One-eyed old man wearing dark hood and cloak with long walking stick in black and white

Who is Odin in Norse Mythology?

There are many mythical gods. Perhaps one of the most intriguing gods is Odin, the ruler among Norse (or North) gods. Life as a Norse god was a little different—for one thing the gods (or Aesir) walked with day-to-day trepidation as they anticipated the end, unlike the Greek gods, who always prevailed.

One-eyed old man wearing dark hood and cloak with long walking stick in black and white
Odin the Wanderer by Georg von Rosen

The home of the Norse Aesir was called Asgard, but it was not necessarily a safe place, as Giants from Jötunheim perpetually attacked. Along with the other Aesir, Odin knew that the Giants were guaranteed ultimate victory in the end—called Ragnarök, or the day of doom, when both heaven and earth would be destroyed.

The gods are doomed and the end is death.

According to Edith Hamilton, Odin “is a strange and solemn figure, always aloof” (Mythology, p. 437), and in the Edda, Odin is described as:

Clad in a cloud-gray kirtle and a hood as blue as the sky

But just what is the Edda? There are actually two Eddas—a Younger Edda and an Elder Edda—with the Elder Edda containing many of the Norse myths that we know today.

The Elder Edda tells of the serious and contemplative nature of Odin; he has two ravens that perch, one on each of Odin’s shoulders. One raven is called Hugin (or Thought) and the other is named Munin (or Memory). They go through Midgard (or earth) every day and report back information about what the people are doing to the pensive Odin.

18th century Icelandic manuscript showing Odin with sword and walking stick, cloaked in brown with 2 ravens, one on each shoulder
Illustration of Odin with Huginn & Muninn by Olafur Brynjulfsson from an 18th century Icelandic manuscript

It was the search for wisdom that led Odin to drink from the Well of Wisdom, which is guarded by Mimir the wise. Mimir gave Odin an ultimatum—if he desired to drink from the Well of Wisdom, he would have to pay for it with one of his eyes. Odin agreed, and that is how he lost an eye, but gained additional wisdom.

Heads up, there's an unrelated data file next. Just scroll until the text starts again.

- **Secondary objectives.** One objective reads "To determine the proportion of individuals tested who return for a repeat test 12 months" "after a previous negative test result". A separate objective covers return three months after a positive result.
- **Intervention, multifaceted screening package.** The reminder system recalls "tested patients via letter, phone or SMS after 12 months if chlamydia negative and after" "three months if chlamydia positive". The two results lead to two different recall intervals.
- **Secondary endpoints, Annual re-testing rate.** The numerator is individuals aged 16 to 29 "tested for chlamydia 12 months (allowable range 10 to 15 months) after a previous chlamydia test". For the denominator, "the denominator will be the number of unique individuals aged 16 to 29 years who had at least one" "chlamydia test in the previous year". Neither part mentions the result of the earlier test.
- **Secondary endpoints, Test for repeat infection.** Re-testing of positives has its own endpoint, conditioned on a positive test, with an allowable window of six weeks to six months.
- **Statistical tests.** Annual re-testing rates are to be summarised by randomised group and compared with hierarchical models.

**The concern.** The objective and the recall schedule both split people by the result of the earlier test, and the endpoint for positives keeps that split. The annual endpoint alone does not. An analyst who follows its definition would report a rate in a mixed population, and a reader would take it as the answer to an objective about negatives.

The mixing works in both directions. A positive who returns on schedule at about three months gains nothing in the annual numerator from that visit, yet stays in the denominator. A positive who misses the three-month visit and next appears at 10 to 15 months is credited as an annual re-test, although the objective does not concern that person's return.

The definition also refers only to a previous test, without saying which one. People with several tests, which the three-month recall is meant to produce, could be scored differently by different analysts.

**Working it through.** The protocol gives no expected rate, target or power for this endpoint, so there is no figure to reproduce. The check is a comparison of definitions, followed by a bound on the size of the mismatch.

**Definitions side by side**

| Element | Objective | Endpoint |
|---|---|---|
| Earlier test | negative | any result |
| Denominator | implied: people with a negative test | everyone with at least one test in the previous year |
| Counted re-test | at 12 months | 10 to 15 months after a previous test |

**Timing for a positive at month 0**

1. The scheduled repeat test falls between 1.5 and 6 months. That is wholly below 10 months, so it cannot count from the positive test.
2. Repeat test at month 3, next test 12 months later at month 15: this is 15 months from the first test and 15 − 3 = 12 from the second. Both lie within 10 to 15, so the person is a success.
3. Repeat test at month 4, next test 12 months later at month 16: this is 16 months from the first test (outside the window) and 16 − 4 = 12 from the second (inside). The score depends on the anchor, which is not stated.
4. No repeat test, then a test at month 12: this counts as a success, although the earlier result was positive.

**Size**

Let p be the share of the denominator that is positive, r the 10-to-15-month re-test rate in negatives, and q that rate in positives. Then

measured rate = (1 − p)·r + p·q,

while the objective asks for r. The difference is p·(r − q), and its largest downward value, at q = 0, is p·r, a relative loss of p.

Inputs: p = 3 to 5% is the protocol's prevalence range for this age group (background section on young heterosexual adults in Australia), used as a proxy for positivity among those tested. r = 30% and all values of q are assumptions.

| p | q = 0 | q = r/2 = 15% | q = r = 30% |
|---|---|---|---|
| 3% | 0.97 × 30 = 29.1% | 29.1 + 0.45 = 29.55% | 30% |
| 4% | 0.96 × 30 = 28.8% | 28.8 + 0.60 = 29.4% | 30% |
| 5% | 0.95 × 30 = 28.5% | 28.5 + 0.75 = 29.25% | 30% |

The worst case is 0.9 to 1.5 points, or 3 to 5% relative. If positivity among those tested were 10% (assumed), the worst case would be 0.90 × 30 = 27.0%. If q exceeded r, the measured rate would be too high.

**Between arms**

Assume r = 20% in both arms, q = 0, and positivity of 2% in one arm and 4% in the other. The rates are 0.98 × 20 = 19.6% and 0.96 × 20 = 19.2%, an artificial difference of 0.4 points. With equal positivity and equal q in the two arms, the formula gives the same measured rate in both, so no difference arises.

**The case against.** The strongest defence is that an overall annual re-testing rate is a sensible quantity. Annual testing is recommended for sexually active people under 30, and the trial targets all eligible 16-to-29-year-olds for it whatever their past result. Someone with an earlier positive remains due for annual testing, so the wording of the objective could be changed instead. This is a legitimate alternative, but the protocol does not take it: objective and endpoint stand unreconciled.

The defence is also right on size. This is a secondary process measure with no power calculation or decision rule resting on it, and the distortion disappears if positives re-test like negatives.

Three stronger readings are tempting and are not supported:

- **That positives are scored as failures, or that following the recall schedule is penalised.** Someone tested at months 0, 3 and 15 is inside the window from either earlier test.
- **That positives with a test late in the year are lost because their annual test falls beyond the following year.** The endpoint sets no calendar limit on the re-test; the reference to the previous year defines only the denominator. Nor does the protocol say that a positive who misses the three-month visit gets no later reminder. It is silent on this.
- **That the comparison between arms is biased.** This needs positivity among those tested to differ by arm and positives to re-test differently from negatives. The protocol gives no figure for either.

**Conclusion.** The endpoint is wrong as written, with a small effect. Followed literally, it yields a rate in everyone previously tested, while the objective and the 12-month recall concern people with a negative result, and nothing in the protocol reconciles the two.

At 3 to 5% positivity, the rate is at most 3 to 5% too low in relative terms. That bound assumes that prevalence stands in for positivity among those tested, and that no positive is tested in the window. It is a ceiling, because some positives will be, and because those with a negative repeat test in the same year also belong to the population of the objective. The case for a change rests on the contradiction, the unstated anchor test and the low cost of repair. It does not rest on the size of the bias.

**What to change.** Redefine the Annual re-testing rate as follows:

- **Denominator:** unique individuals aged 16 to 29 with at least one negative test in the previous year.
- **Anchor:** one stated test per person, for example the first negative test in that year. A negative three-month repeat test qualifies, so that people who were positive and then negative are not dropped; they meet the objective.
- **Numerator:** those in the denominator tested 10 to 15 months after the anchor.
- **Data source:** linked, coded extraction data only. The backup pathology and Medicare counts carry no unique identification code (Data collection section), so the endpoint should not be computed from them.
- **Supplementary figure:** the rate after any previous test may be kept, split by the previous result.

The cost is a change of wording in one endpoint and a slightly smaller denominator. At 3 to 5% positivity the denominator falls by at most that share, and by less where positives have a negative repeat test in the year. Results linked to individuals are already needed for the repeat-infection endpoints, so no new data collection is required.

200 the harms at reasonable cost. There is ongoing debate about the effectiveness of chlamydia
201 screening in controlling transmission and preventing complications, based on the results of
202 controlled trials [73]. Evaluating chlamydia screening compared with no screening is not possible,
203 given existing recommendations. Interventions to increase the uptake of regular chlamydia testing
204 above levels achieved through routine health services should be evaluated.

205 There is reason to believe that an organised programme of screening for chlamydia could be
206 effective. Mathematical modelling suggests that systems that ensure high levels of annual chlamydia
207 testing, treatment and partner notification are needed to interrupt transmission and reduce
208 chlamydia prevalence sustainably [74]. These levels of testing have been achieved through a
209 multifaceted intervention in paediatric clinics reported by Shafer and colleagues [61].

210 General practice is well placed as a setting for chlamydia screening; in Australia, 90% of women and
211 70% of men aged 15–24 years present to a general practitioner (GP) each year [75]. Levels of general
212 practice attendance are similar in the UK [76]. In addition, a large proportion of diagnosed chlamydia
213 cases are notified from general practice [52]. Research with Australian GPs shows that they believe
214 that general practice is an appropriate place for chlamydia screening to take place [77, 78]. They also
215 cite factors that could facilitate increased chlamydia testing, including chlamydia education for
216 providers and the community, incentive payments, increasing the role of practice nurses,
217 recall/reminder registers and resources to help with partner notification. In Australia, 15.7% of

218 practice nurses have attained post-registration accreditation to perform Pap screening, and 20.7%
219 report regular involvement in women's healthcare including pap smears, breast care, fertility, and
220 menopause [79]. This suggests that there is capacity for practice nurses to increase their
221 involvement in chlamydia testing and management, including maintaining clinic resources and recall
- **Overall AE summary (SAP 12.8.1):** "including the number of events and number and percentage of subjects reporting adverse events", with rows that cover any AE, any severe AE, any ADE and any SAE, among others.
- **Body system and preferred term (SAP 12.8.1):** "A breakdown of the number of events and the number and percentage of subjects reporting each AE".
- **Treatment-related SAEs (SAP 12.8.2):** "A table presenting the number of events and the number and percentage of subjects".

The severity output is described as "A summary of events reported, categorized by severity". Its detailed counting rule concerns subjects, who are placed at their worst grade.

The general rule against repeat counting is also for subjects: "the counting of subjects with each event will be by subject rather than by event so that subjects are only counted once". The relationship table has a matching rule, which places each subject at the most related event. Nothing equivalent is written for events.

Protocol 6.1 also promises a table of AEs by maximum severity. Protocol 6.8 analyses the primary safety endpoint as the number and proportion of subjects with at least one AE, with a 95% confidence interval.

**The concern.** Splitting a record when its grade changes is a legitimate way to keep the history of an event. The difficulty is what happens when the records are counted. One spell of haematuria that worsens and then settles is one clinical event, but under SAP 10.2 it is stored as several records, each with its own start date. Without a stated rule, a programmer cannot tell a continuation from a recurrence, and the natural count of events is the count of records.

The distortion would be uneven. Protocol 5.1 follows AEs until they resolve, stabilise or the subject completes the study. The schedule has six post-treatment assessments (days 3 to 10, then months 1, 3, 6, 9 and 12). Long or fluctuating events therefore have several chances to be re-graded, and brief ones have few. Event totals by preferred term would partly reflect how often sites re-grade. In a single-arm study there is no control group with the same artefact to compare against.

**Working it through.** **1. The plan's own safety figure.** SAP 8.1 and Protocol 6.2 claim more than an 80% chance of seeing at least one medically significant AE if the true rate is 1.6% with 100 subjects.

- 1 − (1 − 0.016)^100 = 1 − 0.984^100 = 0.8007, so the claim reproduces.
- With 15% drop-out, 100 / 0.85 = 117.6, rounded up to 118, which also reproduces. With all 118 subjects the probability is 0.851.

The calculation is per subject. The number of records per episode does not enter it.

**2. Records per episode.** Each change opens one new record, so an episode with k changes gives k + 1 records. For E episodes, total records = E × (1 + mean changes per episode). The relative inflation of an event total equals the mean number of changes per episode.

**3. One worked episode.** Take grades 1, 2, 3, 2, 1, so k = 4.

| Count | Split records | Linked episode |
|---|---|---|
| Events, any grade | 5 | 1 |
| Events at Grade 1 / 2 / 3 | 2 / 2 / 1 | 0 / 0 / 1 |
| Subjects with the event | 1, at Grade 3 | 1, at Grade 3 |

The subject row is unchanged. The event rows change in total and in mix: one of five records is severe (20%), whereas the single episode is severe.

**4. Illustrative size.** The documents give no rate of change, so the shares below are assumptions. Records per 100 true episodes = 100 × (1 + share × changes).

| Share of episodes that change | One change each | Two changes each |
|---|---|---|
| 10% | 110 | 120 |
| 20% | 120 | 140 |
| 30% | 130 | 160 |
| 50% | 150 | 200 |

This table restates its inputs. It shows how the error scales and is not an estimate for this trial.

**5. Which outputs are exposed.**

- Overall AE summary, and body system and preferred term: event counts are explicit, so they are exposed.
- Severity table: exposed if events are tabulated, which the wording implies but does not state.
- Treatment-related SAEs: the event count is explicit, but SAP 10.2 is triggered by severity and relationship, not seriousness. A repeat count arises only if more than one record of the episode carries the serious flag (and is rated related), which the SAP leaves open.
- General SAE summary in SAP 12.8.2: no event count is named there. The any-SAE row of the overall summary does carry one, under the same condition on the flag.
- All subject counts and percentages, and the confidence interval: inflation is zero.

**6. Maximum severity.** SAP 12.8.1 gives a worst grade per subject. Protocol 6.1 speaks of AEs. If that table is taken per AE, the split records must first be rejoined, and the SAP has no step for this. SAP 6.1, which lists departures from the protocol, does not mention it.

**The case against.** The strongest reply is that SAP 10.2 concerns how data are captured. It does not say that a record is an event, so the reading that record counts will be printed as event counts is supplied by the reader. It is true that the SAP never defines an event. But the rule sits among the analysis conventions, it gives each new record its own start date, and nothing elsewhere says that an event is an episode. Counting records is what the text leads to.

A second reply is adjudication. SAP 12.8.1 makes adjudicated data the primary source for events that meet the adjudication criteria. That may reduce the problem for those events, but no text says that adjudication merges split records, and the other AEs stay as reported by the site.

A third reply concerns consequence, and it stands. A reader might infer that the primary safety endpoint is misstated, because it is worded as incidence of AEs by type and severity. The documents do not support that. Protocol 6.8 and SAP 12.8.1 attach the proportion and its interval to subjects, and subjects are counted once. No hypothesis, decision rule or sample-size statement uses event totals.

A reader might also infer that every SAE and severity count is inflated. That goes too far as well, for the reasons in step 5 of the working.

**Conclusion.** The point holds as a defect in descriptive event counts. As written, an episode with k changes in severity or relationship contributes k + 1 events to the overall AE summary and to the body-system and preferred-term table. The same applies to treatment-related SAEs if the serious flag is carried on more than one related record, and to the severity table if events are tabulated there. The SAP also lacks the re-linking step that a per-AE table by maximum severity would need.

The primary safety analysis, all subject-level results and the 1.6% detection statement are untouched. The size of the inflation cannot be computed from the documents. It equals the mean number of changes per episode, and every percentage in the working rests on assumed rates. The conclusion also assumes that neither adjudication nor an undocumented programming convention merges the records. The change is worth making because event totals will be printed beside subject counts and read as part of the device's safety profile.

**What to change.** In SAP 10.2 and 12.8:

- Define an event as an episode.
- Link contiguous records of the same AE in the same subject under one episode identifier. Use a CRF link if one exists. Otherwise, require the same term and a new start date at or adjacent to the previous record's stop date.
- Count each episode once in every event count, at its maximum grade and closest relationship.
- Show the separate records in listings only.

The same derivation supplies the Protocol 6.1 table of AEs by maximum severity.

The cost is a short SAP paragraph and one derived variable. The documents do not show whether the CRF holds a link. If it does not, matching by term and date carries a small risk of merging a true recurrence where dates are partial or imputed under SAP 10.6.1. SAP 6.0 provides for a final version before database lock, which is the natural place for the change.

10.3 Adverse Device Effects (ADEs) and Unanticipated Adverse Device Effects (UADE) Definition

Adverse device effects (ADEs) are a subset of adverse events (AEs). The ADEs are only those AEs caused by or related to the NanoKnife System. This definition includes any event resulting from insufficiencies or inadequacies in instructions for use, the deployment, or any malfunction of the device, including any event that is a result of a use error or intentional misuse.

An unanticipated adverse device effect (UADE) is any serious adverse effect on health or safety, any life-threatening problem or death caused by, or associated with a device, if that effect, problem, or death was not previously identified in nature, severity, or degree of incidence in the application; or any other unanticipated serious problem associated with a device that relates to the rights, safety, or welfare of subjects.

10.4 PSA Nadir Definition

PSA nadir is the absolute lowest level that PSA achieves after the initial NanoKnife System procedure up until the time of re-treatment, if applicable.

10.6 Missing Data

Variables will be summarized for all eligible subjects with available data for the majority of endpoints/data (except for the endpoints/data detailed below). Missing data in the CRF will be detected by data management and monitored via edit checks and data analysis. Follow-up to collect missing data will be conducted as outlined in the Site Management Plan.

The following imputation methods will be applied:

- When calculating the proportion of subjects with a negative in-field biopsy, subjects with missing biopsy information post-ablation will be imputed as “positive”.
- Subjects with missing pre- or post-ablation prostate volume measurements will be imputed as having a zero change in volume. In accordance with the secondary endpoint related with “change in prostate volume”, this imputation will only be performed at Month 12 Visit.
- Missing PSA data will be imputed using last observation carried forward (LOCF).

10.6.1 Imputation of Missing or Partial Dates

And this is not the only knowledge for which Odin endured suffering in order to gain; Odin also learned the insights that the Runes (incredibly powerful magical inscriptions) had to offer, but at the expense of yet more pain—having to hang from the great Ash tree, Yggdrasil:

Nine whole nights on a wind-rocked tree,

Wounded with a spear.

I was offered to Odin, myself to myself,

On that tree of which no man knows.

Once acquired, Odin did not keep the Runes’ knowledge to himself, but rather shared it with the people of Midgard, who used the Runes to protect themselves.

Ancient Viking depiction of Arrival at Valhalla gold silohuette on red
Arrival at Valhalla by Behrig

The Valkyries also play a role in Odin’s story—as his attendants, they served, keeping food on the table and wine in the drinking horns. Both quite important, but also interesting to note that Odin never eats—instead, he gives his food to the two wolves (Freki and Geri) who sit at his feet. Rather than eating, Odin drinks the wine and contemplates what Hugin and Munin detail in their news of Midgard.

Maidens excellent in beauty,

Riding their steeds in shining armor,

Solemn and deep in thought,

With their white hands beckoning.

The term “Valkyries” may conjure up sounds from Wagner’s famous tune, Ride of the Valkyries, and indeed, they are quite dramatic maidens in Norse mythology. The Valkyries’ (or Choosers of the Slain) primary duty was to designate who would win and who would die in battle, and then to bring back the brave dead to Valhalla (or Hall of the Slain). All of this was done according to Odin’s orders.

Rhinegold and the Valkyries by Arthur Rackham
Rhinegold and the Valkyries by Arthur Rackham

To the German people, Odin was known as Woden and was well-known to the Germanic tribes; Wednesday is derived from Odin’s name (as in Woden’s day).

This is but an overview of Odin, whom I believe is one of the most fascinating gods in mythology.

Like today’s post?? Read more in “Mythology” by Edith Hamilton {Hamilton, E. (1969). Mythology. The Norse Gods (pp. 437-449). New York, NY: Back Bay Books / Little, Brown, and Company.} where I first learned of most of the information contained in this post.

*All quotes from the Elder Edda are taken from the above cited book, Mythologyby Edith Hamilton.

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